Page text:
It feels strange to admit to needing a book written not by a climate scientist or an environmental activist to make me truly see and acknowledge a problem that has been there all along. But this is exactly what We Are The Weather understands, and why it is so important. Climate change is enormous and scary and almost too much to deal with, and in the face of more pressing emergencies it can easily be put off till a nebulous future. But, as Foer states, ‘we do not have the luxury of living in our time’. The past is deeply entwined with the present – powerfully symbolised here by the author’s relationship with his grandmother, a Holocaust survivor – just as the present is entwined with the future, and so too the individual with the whole. Using a mixture of sparse, hard-hitting facts and beautifully memorable imagery (take the wildflowers that grew in the Coliseum following the fall of the Roman Empire), We Are The Weather brings home in a resounding manner the interconnection of all things.

Fittingly, it is Everything Is Illuminated, Jonathan Safran Foer’s first novel, that I’d name as one of the books that have made the most impact on me in literary terms – after finishing We Are The Weather, illuminated is how things felt to me. All of a sudden the situation seems clear: urgent, yet not entirely hopeless. It can feel trite to write that a book changed your life – but occasionally, there aren’t any better words.

5 thoughts on “‘We will need to learn to let go’ [book review]

  1. Fantastic review! I’ve so wanted to read this one. I hadn’t been aware of the fluctuating format, but that really appeals to me. I’ve been putting this one off for a sort of arbitrary reason only- I have JSF’s book Eating Animals on hand to read first, and am fairly certain it will be the last push I need to switch to vegetarianism, which I’m close to already but still feel like it will be a whole project to fully convert. But that’s hardly a reason to put off reading two books that sound so important, and in fact may be great to read together? I hadn’t realized that this one argued for cutting animal products out of two meals, but given his other book about the impact of eating animal products I suppose that makes sense! In any case, I’m feeling especially motivated now, seeing that it’s been such an impactful read for you- perhaps this will be something for me to finally tackle over the summer.

    Liked by 1 person

    1. I’m really glad you’re feeling motivated to read this, and I think you would enjoying the variations in style too. Eating Animals is actually the one book of his I haven’t read, but I definitely want to now as well – from what I gather it goes into much more detail on the farming and factory side of things, whereas this one is a little more general/directed towards climate change as a whole. I imagine they’d work well as companion pieces and certainly provide that final push – his writing is very powerful. Another review I hope to see appear on your blog sometime!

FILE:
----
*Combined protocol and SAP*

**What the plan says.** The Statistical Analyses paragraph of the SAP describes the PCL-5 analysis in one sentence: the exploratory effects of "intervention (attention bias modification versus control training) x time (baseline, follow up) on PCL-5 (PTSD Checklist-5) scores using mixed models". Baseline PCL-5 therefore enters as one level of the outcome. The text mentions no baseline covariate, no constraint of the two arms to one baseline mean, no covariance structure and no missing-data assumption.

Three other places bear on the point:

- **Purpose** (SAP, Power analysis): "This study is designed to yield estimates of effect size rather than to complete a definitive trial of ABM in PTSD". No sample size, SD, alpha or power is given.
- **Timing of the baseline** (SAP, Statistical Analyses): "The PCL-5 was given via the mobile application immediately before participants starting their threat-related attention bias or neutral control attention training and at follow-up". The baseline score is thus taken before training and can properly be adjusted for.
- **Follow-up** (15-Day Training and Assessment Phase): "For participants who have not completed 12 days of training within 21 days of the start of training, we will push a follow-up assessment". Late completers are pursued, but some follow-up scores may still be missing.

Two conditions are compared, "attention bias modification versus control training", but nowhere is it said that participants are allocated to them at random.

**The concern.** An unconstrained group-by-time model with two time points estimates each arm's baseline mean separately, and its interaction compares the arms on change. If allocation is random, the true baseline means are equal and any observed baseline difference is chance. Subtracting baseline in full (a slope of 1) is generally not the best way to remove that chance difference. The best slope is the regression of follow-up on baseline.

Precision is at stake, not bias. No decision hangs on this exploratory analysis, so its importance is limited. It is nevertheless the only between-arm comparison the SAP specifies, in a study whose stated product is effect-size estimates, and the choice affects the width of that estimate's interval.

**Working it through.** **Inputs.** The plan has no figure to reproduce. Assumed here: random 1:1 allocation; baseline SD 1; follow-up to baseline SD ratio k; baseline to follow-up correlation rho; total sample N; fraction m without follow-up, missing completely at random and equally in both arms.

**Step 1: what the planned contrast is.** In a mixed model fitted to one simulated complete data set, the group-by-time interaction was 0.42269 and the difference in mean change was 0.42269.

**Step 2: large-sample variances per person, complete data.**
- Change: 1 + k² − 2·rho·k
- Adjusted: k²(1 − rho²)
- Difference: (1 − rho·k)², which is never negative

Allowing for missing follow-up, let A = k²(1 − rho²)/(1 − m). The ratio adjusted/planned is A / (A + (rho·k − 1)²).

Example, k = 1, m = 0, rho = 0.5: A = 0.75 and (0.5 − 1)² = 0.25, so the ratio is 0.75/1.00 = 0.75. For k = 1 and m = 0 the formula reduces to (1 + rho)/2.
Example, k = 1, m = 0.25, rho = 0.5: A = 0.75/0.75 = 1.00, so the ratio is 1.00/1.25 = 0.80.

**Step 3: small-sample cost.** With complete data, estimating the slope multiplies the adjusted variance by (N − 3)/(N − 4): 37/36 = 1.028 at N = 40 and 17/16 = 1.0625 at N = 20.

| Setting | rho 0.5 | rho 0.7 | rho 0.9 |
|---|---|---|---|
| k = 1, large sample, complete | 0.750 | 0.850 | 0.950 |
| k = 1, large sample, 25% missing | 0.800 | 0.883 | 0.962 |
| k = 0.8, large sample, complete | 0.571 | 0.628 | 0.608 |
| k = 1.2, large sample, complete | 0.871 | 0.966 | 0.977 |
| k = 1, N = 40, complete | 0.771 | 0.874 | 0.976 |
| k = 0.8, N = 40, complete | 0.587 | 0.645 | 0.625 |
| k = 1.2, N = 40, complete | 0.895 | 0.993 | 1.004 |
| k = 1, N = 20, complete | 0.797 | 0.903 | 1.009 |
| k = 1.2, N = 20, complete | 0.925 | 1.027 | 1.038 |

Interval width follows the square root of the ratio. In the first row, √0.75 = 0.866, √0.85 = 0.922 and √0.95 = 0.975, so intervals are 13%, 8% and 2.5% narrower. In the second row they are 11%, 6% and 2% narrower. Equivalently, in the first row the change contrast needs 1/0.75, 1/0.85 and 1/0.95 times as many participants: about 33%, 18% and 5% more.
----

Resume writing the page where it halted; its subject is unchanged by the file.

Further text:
Liked by 1 person

  2. Hi Eleanor! I really enjoyed reading your review and now feel motivated to read this too!

    I also remember enjoying his writing style – I read Eating Animals and Extremely Loud and Incredibly Close a while ago, back in high school, and remember being impressed with both. Eating Animals was one of the books that convinced me to stop, well, eating animals for a number of years. My main motivation was climate change (although I could never figure out how to talk to people about this without seeming preachy!). I’m pescatarian now and eat fish occasionally, which works for me, and I like that We Are the Weather suggests even cutting BACK on animal products would be helpful (as going full vegan just isn’t realistic for so many Americans and would be a huge shift for them).

    During Covid I’ve been disheartened by many people not being willing to make even small personal sacrifices and changes for the ‘greater good’. But I think books like this can go a long way in convincing people who DO care to take that extra leap. Thanks as always for this thoughtful review!

    Liked by 1 person

    1. Thank you very much, Carly! I’m really glad you like the sound of this and I feel much the same as you – it’s great to find a book that seems able to convince people to make the changes/small sacrifices they’ve possibly been putting off (it certainly gave me the nudge I needed). There’s also a ton of information in this about the relationship between animal products and climate change, which is fascinating but never preachy in tone, so maybe good material for sharing with other people! I’m yet to read Eating Animals, but it sounds like it had a big impact on you and I imagine will be the same for me – I hope to be able to discuss it with you one day soon.

      Liked by 1 person